Archive for December, 2009

The Films of Andy Warhol: A Retrospective

December 16, 2009

Nico and Andy: film still from "Chelsea Girls"

It was in 1963, a year before his first public gallery show, that Andy Warhol bought his first cine camera and a tape recorder… he knew from the beginning that he wanted to make films, and make films he did… Between 1963 and 1968, Warhol made more than 60 films as well as over 500 short black and white screen tests (filmed mostly of Factory visitors and friends). In styles ranging from minimalist avant-garde to commercial “sexploitation,” Warhol’s films have been highly regarded for their radical exploration beyond the frontiers of conventional Hollywood cinema.

Warhol on the famous red couch in the silver-lined Factory, 1967

Warhol with his screenprints, in the Factory

It was easy for Andy to transition into film-making, in large part, because of the Factory and its Superstars. Located on 47th street in Midtown Manhattan, the Factory served as Warhol’s living space, work space and play space, quickly becoming the hip hangout for  those Warhol surrounded himself with. It was at the Factory, that Andy produced the silkscreens by which he became famous. Working day and night on his paintings, it became apparent that in order to continue mass producing his images, he would need help. Thus, Warhol assembled a menagerie of drag queens, drug addicts, musicians, socialites, free thinkers and adult film performers, who would become known as the Warhol Superstars, in order to help him complete his work. It was the Superstars that took on the focal roles in Warhol’s films.

Warhol and some of his Superstars

Sleep (1963) was Warhol’s six-hour long film debut. Comprised of one long, continuous shot of close friend John Giorno sleeping for eight hours, the camera slowly pans over different parts of Giorno’s body. The film, itself, is really only twenty minutes long, the rest being repetition of the film’s opening sequence, repeating the techniques of the silkscreen pictures Warhol loved. Sleep premiered on January 17th, 1964 at the Film-makers’ Cooperative… of the nine people in attendance, two left within the first hour of the film. Warhol was not surprised, as he considered Sleep to be an “anti-film,” a medium that would reach few in a Hollywood obsessed culture. Nevertheless, Warhol pressed on with his experimental films, disregarding entirely the rules of traditional fictional film.

Excerpt from Sleep

Continuing with his penchant for repetition, Warhol went on to make a series of films much like Sleep, focusing on the repetition of an array of mundane, everyday tasks. Kiss (1963) is, perhaps, Warhol’s most well known short film. Filmed on 16mm film, in black and white, the film is comprised of a continuous shot of two people kissing. The window/frame of the shot is quite small, bringing the viewer right into the action of the kiss. Furthermore, the lighting used on the couple illuminates them while also casting a series of shadows, allowing for a more intimate feel.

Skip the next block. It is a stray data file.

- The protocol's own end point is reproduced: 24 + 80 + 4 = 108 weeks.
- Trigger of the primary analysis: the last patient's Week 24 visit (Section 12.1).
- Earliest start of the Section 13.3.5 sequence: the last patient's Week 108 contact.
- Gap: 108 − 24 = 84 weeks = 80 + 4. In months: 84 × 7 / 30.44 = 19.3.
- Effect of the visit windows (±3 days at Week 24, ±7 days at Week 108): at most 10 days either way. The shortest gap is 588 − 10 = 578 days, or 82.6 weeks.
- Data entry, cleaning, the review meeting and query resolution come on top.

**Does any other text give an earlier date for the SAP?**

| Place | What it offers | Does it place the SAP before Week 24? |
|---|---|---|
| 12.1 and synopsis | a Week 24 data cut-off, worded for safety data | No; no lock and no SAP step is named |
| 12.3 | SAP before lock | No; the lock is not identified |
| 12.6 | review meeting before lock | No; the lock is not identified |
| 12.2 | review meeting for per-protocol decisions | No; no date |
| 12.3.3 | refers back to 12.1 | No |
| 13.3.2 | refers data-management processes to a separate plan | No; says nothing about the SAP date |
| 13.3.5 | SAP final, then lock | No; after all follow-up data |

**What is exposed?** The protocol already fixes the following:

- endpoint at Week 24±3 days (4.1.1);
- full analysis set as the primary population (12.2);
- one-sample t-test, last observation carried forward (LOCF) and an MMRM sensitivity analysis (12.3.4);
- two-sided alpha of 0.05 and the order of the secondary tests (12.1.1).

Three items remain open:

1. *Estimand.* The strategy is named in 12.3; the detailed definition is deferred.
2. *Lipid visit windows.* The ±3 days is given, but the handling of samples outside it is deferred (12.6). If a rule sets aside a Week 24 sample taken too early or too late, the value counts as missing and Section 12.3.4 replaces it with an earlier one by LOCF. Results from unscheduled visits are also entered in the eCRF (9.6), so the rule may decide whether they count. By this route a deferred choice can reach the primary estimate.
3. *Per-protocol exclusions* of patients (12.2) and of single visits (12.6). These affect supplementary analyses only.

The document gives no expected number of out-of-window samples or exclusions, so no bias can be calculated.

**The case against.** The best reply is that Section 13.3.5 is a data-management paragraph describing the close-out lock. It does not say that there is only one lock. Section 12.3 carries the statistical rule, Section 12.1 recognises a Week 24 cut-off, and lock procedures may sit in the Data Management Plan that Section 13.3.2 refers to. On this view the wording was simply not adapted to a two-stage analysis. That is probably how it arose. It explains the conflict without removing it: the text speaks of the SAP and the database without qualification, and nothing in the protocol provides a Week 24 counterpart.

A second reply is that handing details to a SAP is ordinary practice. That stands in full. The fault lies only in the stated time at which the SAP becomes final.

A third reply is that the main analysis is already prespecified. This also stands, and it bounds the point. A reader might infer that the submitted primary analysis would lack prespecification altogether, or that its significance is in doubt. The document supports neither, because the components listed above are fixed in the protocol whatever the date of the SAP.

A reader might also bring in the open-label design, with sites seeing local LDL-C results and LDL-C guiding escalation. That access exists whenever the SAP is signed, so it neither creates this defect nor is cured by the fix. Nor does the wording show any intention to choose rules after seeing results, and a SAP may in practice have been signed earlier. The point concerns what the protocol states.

Excerpt from Kiss

Kiss has been coined, by some, as the beginning of Warhol’s “sexploitation” films… a class of independently produced, low budget films, generally associated with the 1960’s, serving as a vehicle for the exhibition of non-explicit sexual situations/gratuitous nudity. Blow Job (1964) drives deeper into sexploitation films, providing thirty-five minutes of one continuous shot of the face of DeVeren Bookwalter while he is receiving oral sex from filmmaker Williard Maas. The film, however, only suggests the act of oral sex as the camera never actually tilts down below Bookwalter’s chin.

Excerpt from Blow Job

Again with the repetition of an extremely banal act, Warhol made Eat in 1964. The forty-five minute long film is comprised of, surprise surprise, a continuous shot of, pop artist, Robert Indiana engaged in the process of eating a mushroom, after which he is accompanied by a cat.

Excerpt from Eat

Empire (1964) presents an eight hour view of Manhattan’s pride and joy, the Empire State Building, as filmed from the 44th floor of the Time-Life Building.

Excerpt from Empire

Warhol felt that his first films, made with stationary objects, were not least of all supposed to help his audience get to know one another. He explained that people sitting in a movie theatre typically find themselves in some phantasy world, fueled by what they are watching on the screen. If something disturbing happens in the film, the audience will, more likely than not, turn to the person next to them, but only momentarily as to not miss the action on the screen. Warhol claimed that with his films, one could do more than they could with any other film… they could eat, drink, smoke, cough and look away from the screen and then back again, all the while finding that everything happening in the film was still there, right in front of them.